Sotah

This ancient ritual represents supreme inequality.

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In general, the biblical status of adultery is different from that customary in the ancient East. Moshe Greenberg showed that while most cultures in biblical times perceived adultery as an offense against the husband and therefore left the punishment of the adulterers to him, in biblical law adultery is perceived, first and foremost, as a religious transgression that carries the death penalty (note that adultery in biblical as well as rabbinic literatures, is defined as sexual relations between a married woman and a man other than her husband. The paramour's marital status is irrelevant to the case.)

However, the near eastern traditions are echoed in a few places in the Prophets, where the adulteress's punishment is given over to the community and sometimes even to her paramours. This includes public disrobing and humiliation and death at the hands of the community (Ezekiel 16:36-41; 23: 46-49).

In the Mishnah

We have no accounts from biblical times about the performance of the ritual. The only existing accounts of the performing of the ritual are a few places in the Mishnah (Yoma 3:10; Eduyyot 5:6), but the Mishnah's non-historical character does not allow us to derive solid historical accounts from it. Even if we accept that the ritual was performed, it is hard to know exactly what form it took. Various descriptions of the Sotah ritual are preserved in pre-rabbinic compositions--Philo of Alexandria (De Spec. Leg. 3: 52-62), Josephus Flavius (Ant. 3: 270-273), and Qumran (4Q270.4)--and certain details in their descriptions are indeed different from biblical ones.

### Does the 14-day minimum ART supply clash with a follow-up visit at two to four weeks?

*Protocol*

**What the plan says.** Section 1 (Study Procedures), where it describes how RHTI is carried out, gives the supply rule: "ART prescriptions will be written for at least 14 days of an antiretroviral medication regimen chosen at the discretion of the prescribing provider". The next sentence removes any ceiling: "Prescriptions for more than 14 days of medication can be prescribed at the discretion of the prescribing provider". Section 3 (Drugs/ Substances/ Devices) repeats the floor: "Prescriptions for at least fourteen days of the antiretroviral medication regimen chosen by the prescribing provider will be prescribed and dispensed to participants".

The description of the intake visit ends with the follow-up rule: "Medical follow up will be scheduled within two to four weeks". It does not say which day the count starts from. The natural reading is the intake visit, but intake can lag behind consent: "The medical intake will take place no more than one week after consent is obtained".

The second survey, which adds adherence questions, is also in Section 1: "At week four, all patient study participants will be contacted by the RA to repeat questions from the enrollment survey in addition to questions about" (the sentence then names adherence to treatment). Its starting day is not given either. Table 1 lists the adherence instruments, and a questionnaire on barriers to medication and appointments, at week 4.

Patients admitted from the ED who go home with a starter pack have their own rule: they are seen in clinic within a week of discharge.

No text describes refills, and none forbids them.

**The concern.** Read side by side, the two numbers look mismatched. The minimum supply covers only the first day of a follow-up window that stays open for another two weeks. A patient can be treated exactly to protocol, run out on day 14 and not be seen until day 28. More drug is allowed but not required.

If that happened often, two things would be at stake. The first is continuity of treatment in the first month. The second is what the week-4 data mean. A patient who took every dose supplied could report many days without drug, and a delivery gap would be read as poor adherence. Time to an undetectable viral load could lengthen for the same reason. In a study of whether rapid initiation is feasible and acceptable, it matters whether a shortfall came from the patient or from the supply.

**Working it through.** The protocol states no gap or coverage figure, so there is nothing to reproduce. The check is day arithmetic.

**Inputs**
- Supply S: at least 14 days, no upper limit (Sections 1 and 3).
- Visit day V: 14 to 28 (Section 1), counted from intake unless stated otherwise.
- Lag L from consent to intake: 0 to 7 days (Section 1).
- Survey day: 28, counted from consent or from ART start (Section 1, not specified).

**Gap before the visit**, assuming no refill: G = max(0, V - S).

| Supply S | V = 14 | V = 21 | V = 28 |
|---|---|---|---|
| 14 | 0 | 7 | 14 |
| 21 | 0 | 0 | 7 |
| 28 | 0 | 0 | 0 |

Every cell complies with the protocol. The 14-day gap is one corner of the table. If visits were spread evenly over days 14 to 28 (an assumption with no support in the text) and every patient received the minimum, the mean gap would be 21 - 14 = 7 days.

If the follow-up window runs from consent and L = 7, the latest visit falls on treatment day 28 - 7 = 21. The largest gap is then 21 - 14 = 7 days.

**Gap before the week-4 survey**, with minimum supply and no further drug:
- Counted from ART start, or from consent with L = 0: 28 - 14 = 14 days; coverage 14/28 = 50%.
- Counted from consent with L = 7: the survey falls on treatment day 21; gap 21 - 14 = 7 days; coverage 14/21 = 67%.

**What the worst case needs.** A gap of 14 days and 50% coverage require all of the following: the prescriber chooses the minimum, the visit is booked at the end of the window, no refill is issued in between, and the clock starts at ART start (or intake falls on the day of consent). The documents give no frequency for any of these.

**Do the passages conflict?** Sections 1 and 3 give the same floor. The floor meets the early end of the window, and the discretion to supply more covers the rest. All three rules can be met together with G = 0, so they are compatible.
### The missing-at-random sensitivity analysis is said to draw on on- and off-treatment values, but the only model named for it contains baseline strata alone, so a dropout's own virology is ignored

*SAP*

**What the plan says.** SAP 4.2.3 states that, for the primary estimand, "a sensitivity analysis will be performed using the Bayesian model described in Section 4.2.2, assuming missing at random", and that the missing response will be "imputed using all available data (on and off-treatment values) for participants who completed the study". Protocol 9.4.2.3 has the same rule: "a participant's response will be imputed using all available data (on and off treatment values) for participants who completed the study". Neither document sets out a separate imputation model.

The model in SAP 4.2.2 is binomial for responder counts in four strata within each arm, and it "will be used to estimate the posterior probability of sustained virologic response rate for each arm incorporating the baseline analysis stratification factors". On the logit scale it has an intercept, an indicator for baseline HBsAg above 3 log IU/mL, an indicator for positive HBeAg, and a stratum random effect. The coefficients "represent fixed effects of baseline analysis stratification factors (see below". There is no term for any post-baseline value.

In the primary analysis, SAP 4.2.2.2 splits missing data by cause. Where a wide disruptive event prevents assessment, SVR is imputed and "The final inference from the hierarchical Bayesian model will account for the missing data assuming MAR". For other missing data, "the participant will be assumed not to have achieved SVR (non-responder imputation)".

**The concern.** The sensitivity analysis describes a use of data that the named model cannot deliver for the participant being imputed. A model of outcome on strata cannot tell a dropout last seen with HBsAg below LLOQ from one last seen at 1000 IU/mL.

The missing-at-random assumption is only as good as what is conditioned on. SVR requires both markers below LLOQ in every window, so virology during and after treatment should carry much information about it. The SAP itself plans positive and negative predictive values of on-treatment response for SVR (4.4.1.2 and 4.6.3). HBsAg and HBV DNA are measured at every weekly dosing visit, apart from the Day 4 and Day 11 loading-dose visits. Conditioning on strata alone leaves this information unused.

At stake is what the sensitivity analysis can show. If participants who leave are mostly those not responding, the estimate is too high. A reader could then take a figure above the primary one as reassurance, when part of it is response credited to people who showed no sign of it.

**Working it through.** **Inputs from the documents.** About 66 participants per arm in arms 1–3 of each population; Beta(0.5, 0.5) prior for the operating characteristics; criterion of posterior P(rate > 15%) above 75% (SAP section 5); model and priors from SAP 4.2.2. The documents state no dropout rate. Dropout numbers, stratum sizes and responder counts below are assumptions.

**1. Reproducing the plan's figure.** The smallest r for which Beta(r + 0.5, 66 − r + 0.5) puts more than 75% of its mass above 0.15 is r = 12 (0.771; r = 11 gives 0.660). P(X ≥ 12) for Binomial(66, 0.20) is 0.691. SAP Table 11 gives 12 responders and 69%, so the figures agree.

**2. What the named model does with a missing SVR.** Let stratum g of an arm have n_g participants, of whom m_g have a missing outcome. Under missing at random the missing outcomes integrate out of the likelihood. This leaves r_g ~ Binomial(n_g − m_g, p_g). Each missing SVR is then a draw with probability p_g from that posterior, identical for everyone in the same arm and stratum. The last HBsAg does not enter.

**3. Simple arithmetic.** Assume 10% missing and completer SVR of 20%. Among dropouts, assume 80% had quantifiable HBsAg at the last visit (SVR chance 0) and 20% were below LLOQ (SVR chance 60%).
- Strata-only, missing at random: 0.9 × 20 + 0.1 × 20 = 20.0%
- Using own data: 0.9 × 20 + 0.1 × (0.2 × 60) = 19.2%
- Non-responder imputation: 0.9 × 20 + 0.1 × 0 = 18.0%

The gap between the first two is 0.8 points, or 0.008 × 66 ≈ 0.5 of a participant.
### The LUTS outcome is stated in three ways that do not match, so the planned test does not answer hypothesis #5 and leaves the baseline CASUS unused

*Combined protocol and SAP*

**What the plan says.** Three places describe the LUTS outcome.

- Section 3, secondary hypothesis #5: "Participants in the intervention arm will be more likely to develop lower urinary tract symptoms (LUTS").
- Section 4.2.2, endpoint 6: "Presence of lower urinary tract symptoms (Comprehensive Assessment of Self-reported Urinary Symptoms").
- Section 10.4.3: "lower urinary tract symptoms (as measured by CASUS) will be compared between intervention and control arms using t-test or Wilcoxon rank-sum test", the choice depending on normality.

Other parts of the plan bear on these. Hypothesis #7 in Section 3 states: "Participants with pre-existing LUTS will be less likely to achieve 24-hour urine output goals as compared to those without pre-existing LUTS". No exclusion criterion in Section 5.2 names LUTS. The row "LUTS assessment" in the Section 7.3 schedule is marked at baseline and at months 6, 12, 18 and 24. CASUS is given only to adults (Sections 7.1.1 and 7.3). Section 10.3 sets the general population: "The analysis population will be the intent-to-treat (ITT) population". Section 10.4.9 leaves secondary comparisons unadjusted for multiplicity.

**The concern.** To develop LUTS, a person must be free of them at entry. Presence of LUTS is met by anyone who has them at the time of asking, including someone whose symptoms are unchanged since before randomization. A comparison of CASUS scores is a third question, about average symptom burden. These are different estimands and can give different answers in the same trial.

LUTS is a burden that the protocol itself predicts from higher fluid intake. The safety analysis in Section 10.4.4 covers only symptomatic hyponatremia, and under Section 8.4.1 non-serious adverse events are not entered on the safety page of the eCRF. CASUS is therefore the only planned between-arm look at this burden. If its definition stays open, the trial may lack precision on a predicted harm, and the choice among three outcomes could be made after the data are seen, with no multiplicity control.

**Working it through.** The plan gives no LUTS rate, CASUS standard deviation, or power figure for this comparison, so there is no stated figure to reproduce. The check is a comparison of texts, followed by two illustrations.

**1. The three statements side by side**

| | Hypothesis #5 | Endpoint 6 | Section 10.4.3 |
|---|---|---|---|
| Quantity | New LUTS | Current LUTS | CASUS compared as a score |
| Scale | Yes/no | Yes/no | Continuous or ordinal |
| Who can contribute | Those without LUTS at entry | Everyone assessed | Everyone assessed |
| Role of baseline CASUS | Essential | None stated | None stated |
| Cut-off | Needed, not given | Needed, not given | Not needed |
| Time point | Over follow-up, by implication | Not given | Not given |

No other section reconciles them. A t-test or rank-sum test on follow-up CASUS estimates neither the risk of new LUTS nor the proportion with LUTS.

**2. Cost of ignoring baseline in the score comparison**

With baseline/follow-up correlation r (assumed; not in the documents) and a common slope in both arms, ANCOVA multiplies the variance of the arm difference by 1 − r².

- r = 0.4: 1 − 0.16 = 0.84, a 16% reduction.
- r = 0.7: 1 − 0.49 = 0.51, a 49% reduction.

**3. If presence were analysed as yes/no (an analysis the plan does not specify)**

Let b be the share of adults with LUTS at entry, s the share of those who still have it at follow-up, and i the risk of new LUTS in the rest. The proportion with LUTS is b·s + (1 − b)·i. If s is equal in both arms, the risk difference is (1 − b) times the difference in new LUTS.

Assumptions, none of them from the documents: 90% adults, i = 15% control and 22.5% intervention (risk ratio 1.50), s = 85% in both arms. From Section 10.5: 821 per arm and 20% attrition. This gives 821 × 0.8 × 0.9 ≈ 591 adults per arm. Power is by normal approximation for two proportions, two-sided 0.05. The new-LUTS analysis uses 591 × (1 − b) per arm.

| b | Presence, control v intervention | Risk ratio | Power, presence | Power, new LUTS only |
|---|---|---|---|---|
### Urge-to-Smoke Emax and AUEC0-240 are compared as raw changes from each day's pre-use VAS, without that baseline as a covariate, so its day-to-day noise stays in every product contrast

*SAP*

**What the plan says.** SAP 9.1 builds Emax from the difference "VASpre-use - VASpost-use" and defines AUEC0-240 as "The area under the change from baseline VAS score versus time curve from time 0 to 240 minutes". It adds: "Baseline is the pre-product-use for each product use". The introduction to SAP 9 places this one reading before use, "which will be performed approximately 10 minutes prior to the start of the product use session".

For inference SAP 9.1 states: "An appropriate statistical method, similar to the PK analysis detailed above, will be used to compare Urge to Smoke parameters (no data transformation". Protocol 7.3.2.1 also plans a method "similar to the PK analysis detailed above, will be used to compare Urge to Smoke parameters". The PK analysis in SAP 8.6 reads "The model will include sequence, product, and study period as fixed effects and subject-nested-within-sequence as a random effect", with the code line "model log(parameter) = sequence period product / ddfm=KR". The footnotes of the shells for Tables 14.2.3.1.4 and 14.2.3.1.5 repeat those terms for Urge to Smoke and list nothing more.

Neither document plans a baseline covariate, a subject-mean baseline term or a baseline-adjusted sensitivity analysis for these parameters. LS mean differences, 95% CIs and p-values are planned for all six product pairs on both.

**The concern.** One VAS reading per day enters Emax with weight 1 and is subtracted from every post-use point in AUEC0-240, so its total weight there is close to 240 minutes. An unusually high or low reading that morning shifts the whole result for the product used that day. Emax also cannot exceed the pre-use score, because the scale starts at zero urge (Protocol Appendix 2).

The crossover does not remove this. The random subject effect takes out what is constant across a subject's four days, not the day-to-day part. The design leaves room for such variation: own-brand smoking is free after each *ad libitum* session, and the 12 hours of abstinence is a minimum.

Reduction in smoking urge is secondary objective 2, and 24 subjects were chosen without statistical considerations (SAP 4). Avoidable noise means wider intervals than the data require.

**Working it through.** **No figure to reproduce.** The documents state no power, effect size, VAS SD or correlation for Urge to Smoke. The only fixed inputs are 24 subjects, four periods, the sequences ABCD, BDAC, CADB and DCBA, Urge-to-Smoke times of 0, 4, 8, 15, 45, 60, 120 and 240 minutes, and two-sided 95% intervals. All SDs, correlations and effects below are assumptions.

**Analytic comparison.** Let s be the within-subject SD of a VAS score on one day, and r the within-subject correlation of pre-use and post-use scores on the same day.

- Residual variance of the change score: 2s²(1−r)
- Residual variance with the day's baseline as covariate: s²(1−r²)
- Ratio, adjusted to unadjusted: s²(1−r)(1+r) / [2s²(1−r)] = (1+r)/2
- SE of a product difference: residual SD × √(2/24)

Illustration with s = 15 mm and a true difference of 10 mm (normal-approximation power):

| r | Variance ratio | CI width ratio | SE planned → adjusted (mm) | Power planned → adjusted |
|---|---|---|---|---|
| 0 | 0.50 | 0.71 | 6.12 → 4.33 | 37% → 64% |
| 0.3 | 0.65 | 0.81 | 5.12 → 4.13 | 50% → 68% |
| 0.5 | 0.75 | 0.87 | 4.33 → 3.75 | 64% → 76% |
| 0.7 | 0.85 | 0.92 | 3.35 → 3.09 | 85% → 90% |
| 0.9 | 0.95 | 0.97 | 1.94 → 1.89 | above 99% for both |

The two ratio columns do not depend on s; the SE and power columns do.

It appears, however, that the changes come from interpretive traditions as well as ideological trends, but contain no hint of actual familiarity with the ritual. Indeed, a Tannaitic tradition, given in the name of Rabbi Yohanan ben Zakkai, maintains that the ritual was discontinued because "adulterers proliferated." (According to Mishnah Sotah 9:9, he was the one who discontinued it, but according to Tosefta Sotah 14:1, he merely tells of its annulment, which occurred before his time).

An entire section in the Mishnah, Tractate Sotah, is devoted to the ritual. The ritual described in the Mishnah differs significantly from the scriptural version (much more so than the versions of Philo and Josephus). The Mishnaic ritual contains stages of abasing and humiliating the woman in public and ends with her death in the Temple. Indeed, some Tannaitic sources oppose these stages explicitly, claiming that: "It is not appropriate to degrade the Israelite daughters in a manner that exceeds what is written in the scripture" (Sifre, Numbers 11).

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Ishay  Rosen-Zvi

Ishay Rosen-Zvi is a professor of Talmud and Ancient Jewish Thought in the Scholion program for Jewish Studies at the Hebrew University of Jerusalem. His Ph.D. work dealt with textual and cultural aspects of Tractate Sotah. His research interests focus on gender and sexual ethics in the Talmud as well as ancient Jewish hermeneutics.